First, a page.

The super-rich’s view of increasing allocations to alternative investments

The wealthy, who work with a dedicated portfolio advisory group at UBS, are increasingly interested in private markets.

In response, the advisory group raised its recommended allocations to private equity, private debt, real estate, structured products and hedge funds for these clients from about 16% to about 22% of their portfolios.

A big reason for the rise in interest is the proliferation of so-called evergreen or permanent funds, which allow individuals and institutions to immediately invest money in private businesses while offering lower minimum investment thresholds and more flexibility to withdraw assets, according to Daniel Scansaroli , head of portfolio strategy in UBS’s US CIO office. Scansaroli also leads the portfolio advisory group, which works with the bank’s ultra-wealthy and institutional clients.

“The concept of investing in private markets is not new to our clients, but market accessibility has changed over the past few years with what many private sponsors call democratization,” he says.

The investment threshold in a permanent fund, for example, is often $25,000 instead of the $250,000 typical for private equity, making them more accessible to clients with $10 million or less, Scansaroli says.

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Although wealthy investors are interested in increasing the percentage of their investments in private markets, most of their portfolios still lag behind the recommended levels. Ideally, their total holdings allocation should be 30% allocated to private markets (equity, debt and real estate), 30% allocated to public bonds and 40% to public stocks, he says.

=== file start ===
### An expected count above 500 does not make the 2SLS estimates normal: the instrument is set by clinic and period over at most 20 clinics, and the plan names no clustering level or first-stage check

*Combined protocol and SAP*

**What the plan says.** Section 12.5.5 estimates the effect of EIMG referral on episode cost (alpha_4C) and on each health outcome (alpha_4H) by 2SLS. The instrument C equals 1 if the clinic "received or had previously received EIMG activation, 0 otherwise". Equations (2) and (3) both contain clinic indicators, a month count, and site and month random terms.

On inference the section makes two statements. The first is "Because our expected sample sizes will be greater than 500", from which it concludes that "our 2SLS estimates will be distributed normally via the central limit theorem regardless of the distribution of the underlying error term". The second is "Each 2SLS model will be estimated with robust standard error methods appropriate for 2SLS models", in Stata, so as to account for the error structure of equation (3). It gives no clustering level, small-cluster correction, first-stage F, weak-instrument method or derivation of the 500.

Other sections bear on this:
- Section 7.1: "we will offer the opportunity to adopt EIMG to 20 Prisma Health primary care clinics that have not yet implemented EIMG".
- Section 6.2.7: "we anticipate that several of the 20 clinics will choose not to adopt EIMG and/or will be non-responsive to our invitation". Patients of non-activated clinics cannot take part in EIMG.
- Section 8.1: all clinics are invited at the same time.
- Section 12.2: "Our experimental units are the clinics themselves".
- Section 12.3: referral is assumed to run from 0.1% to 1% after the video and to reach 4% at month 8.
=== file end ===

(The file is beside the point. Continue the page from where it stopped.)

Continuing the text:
Portfolios of investors who have done this over the past 15 years have returned 1.4 percentage points more than traditional portfolios with 60% in stocks and 40% in bonds, even after factoring in manager fees, Scansaroli says , citing aggregated data on manager performance compiled by Cambridge Associates, a Boston-based investment firm.

“We believe the new 60-40 mix of stocks and bonds — that’s the industry benchmark — is 40-30-30: 40% stocks, 30% bonds, 30% alternatives,” he says.

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Penta recently spoke with Scansaroli about private markets and the factors wealthier investors might consider.

Why private markets?

Investing in private markets generally requires investors to be patient. Public funds or an exchange-traded fund can be bought and sold in a day, giving investors easy access to cash, but a private market investment can require cash to be released over a decade or more. But patience often pays off, as Cambridge Associates data shows, says UBS. In market jargon, this is called the ‘illiquidity premium’.

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In a September report on private market activity, the firm included a chart showing that US private equity outperformed the S&P 500 over three-year, five-year and 10-year time horizons. Similar data also showed U.S. private investment in venture capital, credit and real estate also beating relative benchmarks.